This morning he sat in the high-backed chair behind his desk and smoked his pipe, the air redolent with the sweetness of his Turkish tobacco, and leafed through the pages of a German text he'd had in his possession since the Second World War. He easily translated the words, the strange prophecies, within, but had never been able to make sense of them. In almost fifty years, not a single prophecy from the book had come true. Every other agent or researcher in the employ of the BPRD he'd consulted over the years had presumed it must be a fraud, but something about it troubled him.
Trevor Bruttenholm trusted his instincts. Everything in his office held secrets yet to be unlocked. That was why he had given up the position of director so many years ago, and why, though he was an old man, he still functioned as a field agent for the BPRD. Life was brief, and he hadn't time to waste on the sort of politics that the director's job required.
Dust motes swirled in the morning light that crept across the room through the trio of tall windows on the eastern wall. Bruttenholm had never been a sound sleeper, and age had only exacerbated the problem. This morning he had come into his office just after four o'clock, long before dawn. Such hours were not uncommon for him. He rubbed his eyes and went back to deciphering German prophecies. The lamp on his desk was still on, but the morning sunlight had faded it to a dull glow.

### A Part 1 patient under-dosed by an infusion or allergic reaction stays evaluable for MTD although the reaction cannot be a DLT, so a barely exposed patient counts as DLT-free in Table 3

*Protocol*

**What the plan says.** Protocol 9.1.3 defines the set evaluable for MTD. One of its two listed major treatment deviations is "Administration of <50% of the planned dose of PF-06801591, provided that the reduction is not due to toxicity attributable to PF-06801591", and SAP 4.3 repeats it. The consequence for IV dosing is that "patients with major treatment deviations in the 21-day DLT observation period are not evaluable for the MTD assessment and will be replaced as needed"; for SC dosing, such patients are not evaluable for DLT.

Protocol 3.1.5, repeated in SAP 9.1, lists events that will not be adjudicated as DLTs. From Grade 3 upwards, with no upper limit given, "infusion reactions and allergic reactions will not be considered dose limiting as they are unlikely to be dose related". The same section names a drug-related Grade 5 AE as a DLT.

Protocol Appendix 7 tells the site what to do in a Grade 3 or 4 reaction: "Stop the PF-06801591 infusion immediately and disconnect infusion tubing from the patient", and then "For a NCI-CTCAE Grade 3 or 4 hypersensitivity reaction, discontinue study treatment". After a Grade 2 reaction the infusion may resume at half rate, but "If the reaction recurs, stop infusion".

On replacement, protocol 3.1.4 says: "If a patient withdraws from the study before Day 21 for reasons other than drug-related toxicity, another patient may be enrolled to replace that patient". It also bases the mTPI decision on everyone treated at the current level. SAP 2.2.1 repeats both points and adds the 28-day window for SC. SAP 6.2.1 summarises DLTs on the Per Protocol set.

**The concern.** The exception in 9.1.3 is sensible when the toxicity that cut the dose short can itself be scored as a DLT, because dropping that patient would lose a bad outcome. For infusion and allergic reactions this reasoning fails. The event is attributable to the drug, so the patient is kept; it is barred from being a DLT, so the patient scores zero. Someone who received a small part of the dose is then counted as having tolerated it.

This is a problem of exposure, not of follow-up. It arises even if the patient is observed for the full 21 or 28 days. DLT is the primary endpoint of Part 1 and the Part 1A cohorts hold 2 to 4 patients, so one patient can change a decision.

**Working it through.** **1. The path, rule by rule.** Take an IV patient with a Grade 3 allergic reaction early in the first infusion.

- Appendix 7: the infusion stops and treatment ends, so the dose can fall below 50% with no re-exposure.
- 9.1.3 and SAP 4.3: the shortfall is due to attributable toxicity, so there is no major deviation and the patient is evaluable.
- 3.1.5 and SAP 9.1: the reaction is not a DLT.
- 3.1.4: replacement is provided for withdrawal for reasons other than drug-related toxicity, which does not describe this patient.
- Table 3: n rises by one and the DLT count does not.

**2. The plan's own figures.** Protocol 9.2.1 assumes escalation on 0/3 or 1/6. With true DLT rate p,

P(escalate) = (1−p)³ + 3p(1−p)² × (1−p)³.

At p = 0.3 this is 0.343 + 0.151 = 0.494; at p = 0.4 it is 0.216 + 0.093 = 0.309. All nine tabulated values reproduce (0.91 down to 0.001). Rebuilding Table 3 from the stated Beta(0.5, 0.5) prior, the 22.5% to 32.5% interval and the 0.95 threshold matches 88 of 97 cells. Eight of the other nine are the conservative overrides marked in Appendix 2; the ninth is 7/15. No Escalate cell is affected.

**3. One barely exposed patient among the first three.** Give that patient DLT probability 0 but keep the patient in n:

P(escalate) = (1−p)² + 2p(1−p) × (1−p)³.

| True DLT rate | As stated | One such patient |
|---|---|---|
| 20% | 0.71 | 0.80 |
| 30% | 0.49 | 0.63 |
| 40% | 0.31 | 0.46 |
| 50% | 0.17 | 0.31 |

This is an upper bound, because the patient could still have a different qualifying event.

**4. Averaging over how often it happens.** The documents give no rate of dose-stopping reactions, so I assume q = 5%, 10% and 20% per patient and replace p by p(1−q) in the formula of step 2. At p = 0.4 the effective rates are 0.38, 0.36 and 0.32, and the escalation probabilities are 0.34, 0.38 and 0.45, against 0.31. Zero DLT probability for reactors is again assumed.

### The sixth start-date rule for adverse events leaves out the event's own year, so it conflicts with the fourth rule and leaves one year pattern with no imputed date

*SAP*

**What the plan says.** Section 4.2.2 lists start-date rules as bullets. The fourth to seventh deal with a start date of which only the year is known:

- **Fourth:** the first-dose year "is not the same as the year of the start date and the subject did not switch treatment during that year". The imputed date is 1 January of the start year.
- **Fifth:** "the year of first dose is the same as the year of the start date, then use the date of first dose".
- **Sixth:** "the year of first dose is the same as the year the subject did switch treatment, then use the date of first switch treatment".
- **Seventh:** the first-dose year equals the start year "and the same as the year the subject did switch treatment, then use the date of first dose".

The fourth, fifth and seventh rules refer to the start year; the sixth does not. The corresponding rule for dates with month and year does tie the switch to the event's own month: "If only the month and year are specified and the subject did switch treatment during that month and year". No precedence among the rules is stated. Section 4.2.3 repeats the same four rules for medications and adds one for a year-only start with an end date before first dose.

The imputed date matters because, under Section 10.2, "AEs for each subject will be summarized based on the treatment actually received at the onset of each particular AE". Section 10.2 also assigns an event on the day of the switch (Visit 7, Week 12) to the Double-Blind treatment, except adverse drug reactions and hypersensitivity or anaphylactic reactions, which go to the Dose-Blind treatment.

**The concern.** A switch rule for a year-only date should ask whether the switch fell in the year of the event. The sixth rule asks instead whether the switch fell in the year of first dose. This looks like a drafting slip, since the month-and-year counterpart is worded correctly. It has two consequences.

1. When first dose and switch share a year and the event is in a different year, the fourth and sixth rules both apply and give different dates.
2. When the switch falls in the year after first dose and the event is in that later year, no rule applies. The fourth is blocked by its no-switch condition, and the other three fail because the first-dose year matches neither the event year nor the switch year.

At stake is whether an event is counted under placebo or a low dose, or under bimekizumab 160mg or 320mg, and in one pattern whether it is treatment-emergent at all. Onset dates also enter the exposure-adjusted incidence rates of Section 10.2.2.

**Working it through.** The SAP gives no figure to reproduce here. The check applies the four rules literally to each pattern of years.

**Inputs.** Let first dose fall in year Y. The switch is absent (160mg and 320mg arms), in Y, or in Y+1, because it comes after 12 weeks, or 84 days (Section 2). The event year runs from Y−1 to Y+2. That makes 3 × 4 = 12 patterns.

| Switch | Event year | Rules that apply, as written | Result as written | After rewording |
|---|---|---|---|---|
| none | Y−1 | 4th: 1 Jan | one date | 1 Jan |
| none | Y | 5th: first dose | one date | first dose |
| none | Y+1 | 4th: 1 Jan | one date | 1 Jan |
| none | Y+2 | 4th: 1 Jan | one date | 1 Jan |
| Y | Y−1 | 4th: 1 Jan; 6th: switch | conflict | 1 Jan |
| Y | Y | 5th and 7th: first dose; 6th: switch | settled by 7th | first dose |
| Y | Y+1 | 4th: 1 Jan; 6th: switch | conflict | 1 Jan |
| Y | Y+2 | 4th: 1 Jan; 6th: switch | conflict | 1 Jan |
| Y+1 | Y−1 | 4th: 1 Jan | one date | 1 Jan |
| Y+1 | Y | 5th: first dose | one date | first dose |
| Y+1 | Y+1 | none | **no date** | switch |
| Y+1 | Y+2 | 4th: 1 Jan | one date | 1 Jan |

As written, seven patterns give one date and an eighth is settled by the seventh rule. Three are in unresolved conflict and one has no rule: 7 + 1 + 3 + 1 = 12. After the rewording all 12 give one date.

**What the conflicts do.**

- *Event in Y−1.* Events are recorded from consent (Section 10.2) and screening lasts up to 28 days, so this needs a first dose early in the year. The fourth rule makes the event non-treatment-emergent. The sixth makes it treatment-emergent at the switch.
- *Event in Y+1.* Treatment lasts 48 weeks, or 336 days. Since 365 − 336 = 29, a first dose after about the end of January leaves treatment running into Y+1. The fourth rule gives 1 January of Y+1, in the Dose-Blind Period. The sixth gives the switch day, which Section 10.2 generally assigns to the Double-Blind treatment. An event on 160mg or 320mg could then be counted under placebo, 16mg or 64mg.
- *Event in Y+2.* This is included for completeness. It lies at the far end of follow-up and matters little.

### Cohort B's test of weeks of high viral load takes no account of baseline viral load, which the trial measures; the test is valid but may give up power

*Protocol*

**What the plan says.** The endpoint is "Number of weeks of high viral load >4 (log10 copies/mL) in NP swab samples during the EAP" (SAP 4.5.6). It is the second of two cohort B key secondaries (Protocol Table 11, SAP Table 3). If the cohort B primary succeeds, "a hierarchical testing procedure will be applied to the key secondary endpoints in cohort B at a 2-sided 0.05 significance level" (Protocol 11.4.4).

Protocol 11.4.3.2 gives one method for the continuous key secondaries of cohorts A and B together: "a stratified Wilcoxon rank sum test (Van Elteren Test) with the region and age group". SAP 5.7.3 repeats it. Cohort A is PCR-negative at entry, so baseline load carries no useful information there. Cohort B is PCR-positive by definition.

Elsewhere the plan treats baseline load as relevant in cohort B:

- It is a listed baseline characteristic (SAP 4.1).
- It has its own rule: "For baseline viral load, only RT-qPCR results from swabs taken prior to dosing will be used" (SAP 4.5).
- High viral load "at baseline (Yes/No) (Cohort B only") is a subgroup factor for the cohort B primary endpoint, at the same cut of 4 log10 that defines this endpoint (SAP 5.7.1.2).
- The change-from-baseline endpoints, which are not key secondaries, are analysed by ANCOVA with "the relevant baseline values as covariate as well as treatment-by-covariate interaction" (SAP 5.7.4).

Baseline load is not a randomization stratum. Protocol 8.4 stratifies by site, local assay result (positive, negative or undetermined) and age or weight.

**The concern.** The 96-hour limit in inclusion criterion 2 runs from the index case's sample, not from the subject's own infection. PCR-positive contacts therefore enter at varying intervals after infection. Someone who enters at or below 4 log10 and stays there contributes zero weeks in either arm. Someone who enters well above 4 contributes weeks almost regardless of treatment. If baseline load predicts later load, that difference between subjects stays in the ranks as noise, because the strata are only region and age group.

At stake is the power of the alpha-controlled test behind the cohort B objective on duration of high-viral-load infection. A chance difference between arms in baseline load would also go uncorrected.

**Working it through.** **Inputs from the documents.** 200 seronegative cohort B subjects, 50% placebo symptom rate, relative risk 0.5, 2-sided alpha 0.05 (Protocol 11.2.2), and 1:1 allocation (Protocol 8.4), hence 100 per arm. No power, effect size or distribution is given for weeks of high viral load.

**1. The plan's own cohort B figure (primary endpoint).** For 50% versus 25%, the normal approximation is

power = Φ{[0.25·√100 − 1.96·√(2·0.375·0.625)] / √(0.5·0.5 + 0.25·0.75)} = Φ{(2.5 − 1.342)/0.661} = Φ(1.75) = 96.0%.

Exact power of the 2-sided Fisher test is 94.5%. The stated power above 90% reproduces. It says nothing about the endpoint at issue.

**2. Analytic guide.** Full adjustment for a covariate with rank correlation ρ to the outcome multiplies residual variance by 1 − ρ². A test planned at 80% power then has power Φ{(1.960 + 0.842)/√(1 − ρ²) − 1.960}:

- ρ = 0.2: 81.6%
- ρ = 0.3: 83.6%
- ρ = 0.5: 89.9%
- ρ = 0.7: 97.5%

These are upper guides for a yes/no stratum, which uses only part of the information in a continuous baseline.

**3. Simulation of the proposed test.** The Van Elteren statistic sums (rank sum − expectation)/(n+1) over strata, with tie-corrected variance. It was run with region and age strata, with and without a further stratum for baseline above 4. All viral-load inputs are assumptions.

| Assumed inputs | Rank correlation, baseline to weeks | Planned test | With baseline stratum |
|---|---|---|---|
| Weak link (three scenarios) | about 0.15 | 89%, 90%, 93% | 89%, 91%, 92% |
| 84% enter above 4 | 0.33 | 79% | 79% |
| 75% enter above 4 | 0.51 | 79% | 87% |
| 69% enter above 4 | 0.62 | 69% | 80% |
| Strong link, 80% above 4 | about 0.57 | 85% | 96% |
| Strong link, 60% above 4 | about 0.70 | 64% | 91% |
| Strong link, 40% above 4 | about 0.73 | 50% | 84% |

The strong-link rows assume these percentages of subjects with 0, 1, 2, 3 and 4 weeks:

There was a knock at the door, and Bruttenholm raised a bushy, white eyebrow as he glanced up. He slipped a finger into the book to mark his page.
The door opened immediately, and Dr. Tom Manning took a single step into the room, one hand on the knob. In his other hand, the BPRD's Director of Field Operations held a case folder. The man's pallid complexion seemed almost jaundiced in the morning light.
"Why is it always so dark in here?" Dr. Manning asked.
"I have a predilection for dark wood and heavy drapes, Tom. You know this. It's very British of me, or so you've told me a dozen times."
Manning actually smiled, not a common occurrence. His hair was thinning, and the twenty-five extra pounds he carried around depressed him almost as much as the bureaucracy he had to deal with every day. One day, he would make a fine old curmudgeon, if a heart attack did not take him first. In truth, Bruttenholm thought that one day, Tom Manning would make a fine director for the Bureau--far better than the politicians who had served in the role for so long. He had a "buck stops here" mentality that was more than necessary for such a job, and for the Field Operations post he currently held.
"Good morning, Professor," Dr. Manning said, beginning again.
"And to you, Tom. To what do I owe the pleasure?"
"I have a field assignment that I'd like you to take the lead on."